if we want to search for the key KID in the hash table of Figure 7. we want the load factor to be not far from 1. SOON FIGURE 7. we cannot tell whether this is the case until we traverse this linked list. each list will be about n/m keys long. we need to spend time on computing the value of the . we end up with an unsuccessful search. in addition to comparisons. in turn. which. plays a crucial role in the efficiency of hashing. the size of the hash table.5 Example of a hash table construction with separate chaining How do we search in a dictionary implemented as such a table of linked lists? We do this by simply applying to a search key the same procedure that was used for creating the table. But because of possible collisions. But if the load factor is around 1. Normally. called the load factor of the hash table. These results are quite natural.4) respectively (under the standard assumptions of searching for a randomly selected element and a hash function distributing keys uniformly among the table's cells). on average. If the hash function distributes n keys among m cells of the hash table about evenly. Since the list attached to cellll is not empty. and unsuccessful searches.7. depend on the dictionary and table sizes. Indeed. its linked list may contain the search key. After comparing the string KID first with the string ARE and then with the string SOON. In general.3 Hashing 267 keys hash addresses 0 2 3 4 5 6 7 8 9 10 11 12 A AND MONEY FOOL HIS ARE PARTED J. To illustrate. as well as the quality of the hash function. turn out to be S"'1+ z " and U=a. we have an amazingly efficient scheme that makes it possible to search for a given key for. they are almost identical to searching sequentially in a linked list. (7. having it too large would mean longer linked lists and hence longer search times. In particular. we first compute the value of the same hash function for the key: h(KID) = 11. Having it too small would imply a lot of empty lists and hence inefficient use of space. the average number of pointers (chain links) inspected in successful searches. the price of one or two comparisons! True. U. S.5. the efficiency of searching depends on the lengths of the liuked lists. The ratio a= n/m. what we have gained by hashing is a reduction in average list size by a factor of m.

it is treated as a circular array. Note that if the end of the hash table is reached... if the next cell is already occupied.. . Hence.6 Example of a hash table construction with linear probing . we start by computing h(K) where his the hash function used in the table's construction.. This method is illustrated in Figure 7. and they are all 8(1) in the average case if the number of keys n is about equal to the hash table's size m. Note that we are getting this remarkable efficiency not only as a result of the method's ingenuity but also at the expense of extra space. this implies that the table size m must be at least as large as the number of keys n. the search is unsuccessful. the new key is installed there.... To search for a given key K. the availability of that cell's immediate successor is checked. the efficiency of these operations is identical to that of searching. that is.. we must compare K with the cell's occupant: keys hash addresses 0 2 3 4 5 6 7 8 9 10 11 12 PARTED A A A A A A A A AND AND AND AND AND AND MONEY MONEY MONEY MONEY FOOL FOOL FOOL FOOL FOOL FOOL FOOL HIS HIS HIS HIS HIS ARE ARE ARE SOON SOON FIGURE 7...f ..: .• ~·I.·. The simplest one-called linear probing-checks the cell following the one where the collision occurs. The two other dictionary operations-insertion and deletion-are almost identical to searching.) Different strategies can be employed for collision resolution. the search is wrapped to the beginning of the table. If that cell is empty.·•. independent from n and m.• . Insertions are normally done at the end of a list (but see Problem 6 for a possible modification of this rule). Closed Hashing (Open Addressing) In closed hashing.n~· ~ · •.. 268 Space and Time Tradeoffs hash function for a search key. If the cell h(K) is empty. but it is a constant-time operation. (Of course. and so on. If the cell is not empty. all keys are stored in the hash table itself without the use of linked lists..6 by applying it to the same list of words we used above to illustrate separate chaining (we also use the same hash function). Deletion is performed by searching for a key to be deleted and then removing it from its list.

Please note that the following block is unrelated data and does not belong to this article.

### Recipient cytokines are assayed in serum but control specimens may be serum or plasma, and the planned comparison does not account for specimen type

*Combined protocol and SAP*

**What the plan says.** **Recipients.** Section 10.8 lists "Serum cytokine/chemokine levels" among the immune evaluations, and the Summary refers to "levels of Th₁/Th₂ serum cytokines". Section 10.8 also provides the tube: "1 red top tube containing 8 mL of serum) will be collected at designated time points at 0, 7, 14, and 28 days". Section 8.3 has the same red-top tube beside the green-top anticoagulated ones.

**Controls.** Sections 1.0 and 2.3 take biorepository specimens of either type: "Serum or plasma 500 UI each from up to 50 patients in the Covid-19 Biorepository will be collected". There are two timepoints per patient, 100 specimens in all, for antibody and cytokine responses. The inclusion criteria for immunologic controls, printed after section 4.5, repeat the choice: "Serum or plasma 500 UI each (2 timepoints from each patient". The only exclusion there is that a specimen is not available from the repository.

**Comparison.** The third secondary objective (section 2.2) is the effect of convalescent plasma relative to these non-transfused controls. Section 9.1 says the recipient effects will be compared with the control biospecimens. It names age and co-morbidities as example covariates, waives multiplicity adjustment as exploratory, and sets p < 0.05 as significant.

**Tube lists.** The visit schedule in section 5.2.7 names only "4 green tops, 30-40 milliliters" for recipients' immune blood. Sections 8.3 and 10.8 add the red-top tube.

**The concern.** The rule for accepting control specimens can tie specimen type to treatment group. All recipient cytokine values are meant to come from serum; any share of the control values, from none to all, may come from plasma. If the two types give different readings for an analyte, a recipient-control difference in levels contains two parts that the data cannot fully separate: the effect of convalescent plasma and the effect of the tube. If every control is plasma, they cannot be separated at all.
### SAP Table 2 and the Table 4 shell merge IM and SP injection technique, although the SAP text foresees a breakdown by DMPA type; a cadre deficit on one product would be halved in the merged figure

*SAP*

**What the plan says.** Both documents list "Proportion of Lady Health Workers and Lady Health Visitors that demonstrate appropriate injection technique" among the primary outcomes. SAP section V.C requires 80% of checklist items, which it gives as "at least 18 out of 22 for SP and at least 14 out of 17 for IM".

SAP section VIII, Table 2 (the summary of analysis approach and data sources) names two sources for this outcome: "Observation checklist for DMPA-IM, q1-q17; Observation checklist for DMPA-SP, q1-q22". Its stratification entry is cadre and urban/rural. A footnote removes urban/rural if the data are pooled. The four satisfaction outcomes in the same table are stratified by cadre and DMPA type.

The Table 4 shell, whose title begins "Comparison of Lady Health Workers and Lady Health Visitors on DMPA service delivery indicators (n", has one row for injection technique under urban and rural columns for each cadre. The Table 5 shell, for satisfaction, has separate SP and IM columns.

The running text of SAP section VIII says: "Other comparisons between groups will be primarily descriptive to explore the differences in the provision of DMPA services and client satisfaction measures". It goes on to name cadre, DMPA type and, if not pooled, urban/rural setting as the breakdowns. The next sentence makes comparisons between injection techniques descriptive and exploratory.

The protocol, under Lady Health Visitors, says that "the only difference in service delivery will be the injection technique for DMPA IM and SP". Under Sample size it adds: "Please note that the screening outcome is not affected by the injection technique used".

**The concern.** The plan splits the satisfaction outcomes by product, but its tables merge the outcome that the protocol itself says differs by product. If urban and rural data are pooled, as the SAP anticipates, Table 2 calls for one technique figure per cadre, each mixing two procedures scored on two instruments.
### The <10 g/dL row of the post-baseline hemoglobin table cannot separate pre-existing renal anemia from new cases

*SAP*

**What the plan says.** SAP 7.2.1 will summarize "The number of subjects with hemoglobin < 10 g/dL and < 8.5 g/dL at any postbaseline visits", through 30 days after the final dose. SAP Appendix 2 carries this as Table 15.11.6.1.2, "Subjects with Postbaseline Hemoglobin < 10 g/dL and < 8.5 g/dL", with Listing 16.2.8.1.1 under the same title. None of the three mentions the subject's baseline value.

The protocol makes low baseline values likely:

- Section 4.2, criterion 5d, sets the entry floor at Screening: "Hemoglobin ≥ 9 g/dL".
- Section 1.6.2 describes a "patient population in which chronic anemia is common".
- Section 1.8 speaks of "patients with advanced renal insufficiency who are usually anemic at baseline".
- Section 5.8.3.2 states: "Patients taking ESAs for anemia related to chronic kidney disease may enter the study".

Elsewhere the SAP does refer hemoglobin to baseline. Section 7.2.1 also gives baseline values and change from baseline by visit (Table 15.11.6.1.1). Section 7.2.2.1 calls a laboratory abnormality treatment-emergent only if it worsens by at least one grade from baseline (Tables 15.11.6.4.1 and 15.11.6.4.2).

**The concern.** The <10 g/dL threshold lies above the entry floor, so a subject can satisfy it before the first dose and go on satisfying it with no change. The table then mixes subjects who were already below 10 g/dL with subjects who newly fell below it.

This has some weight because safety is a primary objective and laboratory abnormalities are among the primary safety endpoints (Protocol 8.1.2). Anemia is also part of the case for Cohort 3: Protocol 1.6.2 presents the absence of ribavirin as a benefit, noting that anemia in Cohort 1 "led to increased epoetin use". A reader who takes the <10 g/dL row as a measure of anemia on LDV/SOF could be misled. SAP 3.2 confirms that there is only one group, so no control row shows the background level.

a )2 ) (7. since cell 2 is empty. and A before we can declare the search unsuccessful. However. if they are not. The mathematical analysis of linear probing is a much more difficult problem than that of separate chaining 3 The simplified versions of these results state that the average number of times the algorithm must access a hash table with the load factor a in successful and unsuccessful searches is. A cluster in linear probing is a sequence of contiguously occupied cells (with a possible wrapping).6 has two clusters.5 2. These numbers are surprisingly small even for densely populated tables. 1 1 ] S"'-(1+--) and U"'-(1+ ] 2 1. we compare K with a key in the next cell and continue in this manner until we encounter either a matching key (a successful search) or an empty cell (unsuccessful search). the final state of the hash table in Figure 7. the performance of linear probing deteriorates because of a phenomenon called clustering. . His multivolume treatise The Art of Computer Programming [Knul. Knuth.. For example. if we simply delete the key ARE from the last state of the hash table in Figure 7. we can stop immediately." that is. as the hash table gets closer to being full. Clusters are bad news in hashing because they make the dictionary operations less efficient.5 75% 90% 5. we will have to compare KID with ARE.5) (and the accuracy of these approximations increases with larger sizes of the hash table). we will be unable to find the key SOON afterward. While the search and insertion operations are straightforward for this version of hashing. i. if we search for the word LIT in the table of Figure 7. to mark previously occupied locations by a special symbol to distinguish them from locations that have not been occupied. Indeed. respectively.5 8.a 2 (1 . for large percentage values of a: 1(1 + _1_) 2 1-a 50% 1. SOON. we will get h (LIT) = (12 + 9 + 20) mod 13 = 2 and. after computing h(SOON) = 11.5 Still. deletion is not.5 50. if we search for KID with h(KID) = (11 + 9 + 4) mod 13 = 11. For example. Knuiii] remains the most comprehensive and influential book on algorithmics ever published. For example. we have found a matching key. Knuli.5 2.. the probability that a new element 3. This problem was solved in 1962 by a young graduate student in mathematics named Donald E.3 Hashing 269 if they are equal.6. Also note that as clusters become larger. Knuth went on to become one of the most important computer scientists of our time. the algorithm would find this location empty and report the unsuccessful search result.e.z··· 7.6. A simple solution is to use "lazy deletion. PARTED.